I also purchased the Mountain Seat zabuton which has a layer of foam between two sheets of cotton batting. This zabuton is down right luxurious, but ultimately unnecessary for most people. I know there are many of you with sensitive ankles, and for you this item may be a lifesaver. I’ve noticed that cotton batter can become hard over years of pressure from sitting, and the foam core will certainly keep ankles and feet off the floor and cushioned over many years.
Both the zafu and zabuton are very well crafted and well proportioned. The zafu has a strong, built in carrying handle and zippered access to allow you to add or remove hulls. The Monastery Store also has other innovative cushion designs online,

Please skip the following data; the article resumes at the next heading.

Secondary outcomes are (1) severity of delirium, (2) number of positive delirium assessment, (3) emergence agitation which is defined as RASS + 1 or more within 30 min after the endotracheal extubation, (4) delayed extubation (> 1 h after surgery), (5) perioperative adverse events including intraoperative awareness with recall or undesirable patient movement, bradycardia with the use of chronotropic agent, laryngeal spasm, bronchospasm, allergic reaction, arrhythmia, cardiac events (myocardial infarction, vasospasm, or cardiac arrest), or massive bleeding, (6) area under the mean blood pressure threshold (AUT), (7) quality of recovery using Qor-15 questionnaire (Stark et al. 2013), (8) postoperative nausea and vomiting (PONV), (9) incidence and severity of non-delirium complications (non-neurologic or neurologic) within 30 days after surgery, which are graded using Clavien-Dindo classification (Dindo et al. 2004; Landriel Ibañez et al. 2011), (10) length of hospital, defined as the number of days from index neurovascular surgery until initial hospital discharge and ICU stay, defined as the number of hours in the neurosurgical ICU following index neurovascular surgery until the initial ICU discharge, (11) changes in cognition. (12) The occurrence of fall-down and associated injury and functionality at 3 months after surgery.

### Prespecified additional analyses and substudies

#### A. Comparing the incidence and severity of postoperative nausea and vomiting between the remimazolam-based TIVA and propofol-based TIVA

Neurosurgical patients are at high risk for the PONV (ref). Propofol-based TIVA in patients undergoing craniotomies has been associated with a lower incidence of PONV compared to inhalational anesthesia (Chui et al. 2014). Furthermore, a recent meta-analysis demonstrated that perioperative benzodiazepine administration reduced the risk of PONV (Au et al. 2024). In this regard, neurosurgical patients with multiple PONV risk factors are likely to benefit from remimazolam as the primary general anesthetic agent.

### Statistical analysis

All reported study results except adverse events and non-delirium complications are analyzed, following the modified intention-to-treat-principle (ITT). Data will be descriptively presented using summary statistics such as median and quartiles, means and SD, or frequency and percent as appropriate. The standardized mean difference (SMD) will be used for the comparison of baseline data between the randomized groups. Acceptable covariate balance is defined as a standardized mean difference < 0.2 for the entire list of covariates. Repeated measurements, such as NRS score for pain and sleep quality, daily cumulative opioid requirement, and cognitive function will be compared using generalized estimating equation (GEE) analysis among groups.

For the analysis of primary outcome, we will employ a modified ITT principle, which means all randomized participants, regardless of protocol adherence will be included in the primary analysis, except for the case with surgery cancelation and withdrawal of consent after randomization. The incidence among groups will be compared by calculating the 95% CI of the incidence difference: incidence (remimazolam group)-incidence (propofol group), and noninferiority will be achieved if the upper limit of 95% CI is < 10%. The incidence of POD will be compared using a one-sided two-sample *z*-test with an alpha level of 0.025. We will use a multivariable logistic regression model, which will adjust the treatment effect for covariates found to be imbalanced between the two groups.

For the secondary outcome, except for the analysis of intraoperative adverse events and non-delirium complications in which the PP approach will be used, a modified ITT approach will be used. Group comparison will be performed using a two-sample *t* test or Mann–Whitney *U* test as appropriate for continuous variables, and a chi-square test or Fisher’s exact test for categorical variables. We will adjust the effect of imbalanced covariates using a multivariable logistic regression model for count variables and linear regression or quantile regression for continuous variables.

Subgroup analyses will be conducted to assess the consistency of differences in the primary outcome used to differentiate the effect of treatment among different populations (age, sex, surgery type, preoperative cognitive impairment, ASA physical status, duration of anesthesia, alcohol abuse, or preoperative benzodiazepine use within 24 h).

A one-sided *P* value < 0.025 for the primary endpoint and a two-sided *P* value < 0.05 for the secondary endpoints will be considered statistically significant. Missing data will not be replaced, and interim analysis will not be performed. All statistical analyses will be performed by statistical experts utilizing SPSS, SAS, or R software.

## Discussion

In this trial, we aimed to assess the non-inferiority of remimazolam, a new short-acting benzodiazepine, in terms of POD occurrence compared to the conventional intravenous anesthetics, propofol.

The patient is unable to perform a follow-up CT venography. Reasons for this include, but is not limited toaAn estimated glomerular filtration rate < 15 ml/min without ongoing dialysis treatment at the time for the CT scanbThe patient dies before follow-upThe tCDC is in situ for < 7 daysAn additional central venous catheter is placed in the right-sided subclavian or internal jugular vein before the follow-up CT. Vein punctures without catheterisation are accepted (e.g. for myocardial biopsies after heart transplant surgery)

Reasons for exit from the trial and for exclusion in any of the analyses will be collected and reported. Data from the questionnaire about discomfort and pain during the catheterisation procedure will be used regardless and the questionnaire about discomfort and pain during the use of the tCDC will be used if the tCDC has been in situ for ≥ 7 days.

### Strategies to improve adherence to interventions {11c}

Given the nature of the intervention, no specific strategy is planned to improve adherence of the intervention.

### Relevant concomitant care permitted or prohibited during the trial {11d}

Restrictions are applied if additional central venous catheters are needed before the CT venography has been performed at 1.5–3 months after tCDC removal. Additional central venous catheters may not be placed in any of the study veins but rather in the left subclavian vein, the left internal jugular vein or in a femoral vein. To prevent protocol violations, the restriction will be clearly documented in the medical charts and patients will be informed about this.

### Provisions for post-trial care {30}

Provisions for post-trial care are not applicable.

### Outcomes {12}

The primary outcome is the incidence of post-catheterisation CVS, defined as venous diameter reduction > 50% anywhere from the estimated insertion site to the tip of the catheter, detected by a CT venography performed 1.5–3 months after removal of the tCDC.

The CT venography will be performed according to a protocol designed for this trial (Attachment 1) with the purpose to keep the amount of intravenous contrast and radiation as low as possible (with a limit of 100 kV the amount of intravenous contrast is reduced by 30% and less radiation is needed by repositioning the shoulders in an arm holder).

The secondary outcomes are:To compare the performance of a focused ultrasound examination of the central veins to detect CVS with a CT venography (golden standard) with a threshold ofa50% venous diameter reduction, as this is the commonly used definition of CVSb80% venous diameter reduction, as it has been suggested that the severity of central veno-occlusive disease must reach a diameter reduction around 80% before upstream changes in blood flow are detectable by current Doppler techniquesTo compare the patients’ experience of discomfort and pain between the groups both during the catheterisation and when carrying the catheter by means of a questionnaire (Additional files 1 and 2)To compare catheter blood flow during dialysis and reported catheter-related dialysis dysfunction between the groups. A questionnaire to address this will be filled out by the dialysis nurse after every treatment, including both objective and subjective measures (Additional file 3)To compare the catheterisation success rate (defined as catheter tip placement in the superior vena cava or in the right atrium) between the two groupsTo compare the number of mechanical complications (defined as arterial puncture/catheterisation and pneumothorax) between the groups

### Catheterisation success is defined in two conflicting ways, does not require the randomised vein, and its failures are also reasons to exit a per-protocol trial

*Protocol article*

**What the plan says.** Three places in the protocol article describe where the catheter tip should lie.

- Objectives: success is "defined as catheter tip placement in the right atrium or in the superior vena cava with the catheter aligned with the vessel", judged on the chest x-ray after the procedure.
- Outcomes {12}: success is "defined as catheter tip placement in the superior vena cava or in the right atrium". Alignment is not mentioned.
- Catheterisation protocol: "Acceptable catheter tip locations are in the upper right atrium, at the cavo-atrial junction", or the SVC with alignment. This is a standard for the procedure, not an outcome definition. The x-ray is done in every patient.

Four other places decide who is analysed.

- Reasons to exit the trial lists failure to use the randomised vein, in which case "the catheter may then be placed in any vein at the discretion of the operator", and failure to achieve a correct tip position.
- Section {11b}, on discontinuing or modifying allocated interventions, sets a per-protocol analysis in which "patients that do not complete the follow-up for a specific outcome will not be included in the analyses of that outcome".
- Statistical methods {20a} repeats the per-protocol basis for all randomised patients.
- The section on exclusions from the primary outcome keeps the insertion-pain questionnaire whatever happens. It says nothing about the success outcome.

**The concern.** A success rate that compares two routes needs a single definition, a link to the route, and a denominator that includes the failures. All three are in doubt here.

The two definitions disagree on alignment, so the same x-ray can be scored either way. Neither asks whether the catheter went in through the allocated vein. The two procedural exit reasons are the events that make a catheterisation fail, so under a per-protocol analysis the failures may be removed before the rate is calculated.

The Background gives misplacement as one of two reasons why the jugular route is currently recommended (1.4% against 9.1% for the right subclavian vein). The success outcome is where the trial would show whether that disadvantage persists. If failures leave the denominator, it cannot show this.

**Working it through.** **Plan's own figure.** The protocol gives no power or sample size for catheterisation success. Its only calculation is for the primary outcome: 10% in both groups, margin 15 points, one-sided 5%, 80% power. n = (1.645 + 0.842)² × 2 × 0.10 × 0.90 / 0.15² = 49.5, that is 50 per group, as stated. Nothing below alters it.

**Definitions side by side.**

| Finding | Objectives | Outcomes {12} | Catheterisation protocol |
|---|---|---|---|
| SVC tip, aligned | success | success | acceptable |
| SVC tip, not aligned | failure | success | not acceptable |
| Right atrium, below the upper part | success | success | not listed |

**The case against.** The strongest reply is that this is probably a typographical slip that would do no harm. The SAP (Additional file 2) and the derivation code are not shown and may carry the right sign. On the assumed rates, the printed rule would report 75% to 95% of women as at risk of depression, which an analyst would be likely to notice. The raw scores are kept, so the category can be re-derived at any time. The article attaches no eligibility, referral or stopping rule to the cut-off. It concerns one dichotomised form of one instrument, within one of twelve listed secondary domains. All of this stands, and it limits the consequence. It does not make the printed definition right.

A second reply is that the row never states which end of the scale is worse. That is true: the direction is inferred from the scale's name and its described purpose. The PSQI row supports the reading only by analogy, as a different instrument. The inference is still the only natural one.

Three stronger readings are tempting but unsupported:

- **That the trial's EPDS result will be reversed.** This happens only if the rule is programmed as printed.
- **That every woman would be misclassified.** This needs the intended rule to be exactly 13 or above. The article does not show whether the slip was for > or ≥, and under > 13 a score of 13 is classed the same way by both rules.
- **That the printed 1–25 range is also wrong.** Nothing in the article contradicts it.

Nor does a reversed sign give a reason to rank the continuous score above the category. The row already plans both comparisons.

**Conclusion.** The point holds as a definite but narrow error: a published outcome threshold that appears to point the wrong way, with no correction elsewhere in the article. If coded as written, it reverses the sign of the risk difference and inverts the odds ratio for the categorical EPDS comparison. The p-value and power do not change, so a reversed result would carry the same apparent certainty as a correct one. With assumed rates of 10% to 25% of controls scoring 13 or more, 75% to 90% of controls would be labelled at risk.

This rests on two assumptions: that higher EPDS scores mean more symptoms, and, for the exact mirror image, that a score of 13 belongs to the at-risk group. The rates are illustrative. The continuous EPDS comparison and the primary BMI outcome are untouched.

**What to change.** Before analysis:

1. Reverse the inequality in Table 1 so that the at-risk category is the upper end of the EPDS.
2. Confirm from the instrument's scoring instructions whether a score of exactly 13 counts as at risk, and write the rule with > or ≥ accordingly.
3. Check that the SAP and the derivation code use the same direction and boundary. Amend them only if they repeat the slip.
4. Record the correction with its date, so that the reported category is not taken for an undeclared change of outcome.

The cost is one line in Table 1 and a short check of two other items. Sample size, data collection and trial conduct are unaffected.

among many other products to support your practice.
Fussy tushes, unite!!!
- Foam cushion that can take some of the sting from long sitting session on buckwheat hulls alone
- Strong and sturdy construction
- Pillbox shape for stable sitting height over time
- Foam seems like it can slip from its location at the top of the cushion with repeated uses
- Zipper is neatly tucked behind the handle, but this could cause difficulty when trying to replace the buckwheat hulls
- Price – The additional cost of the foam may be not be worth it for some, especially when compared to similar offering from other manufacturers
Note: I did not receive any promotional consideration for this review. If you are a vendor who would like a review, please feel free to contact me through the comments section.
Welcome to the first installment of Dubious Connections where I attempt to take a story from the mainstream media and spin some dharma magic from it.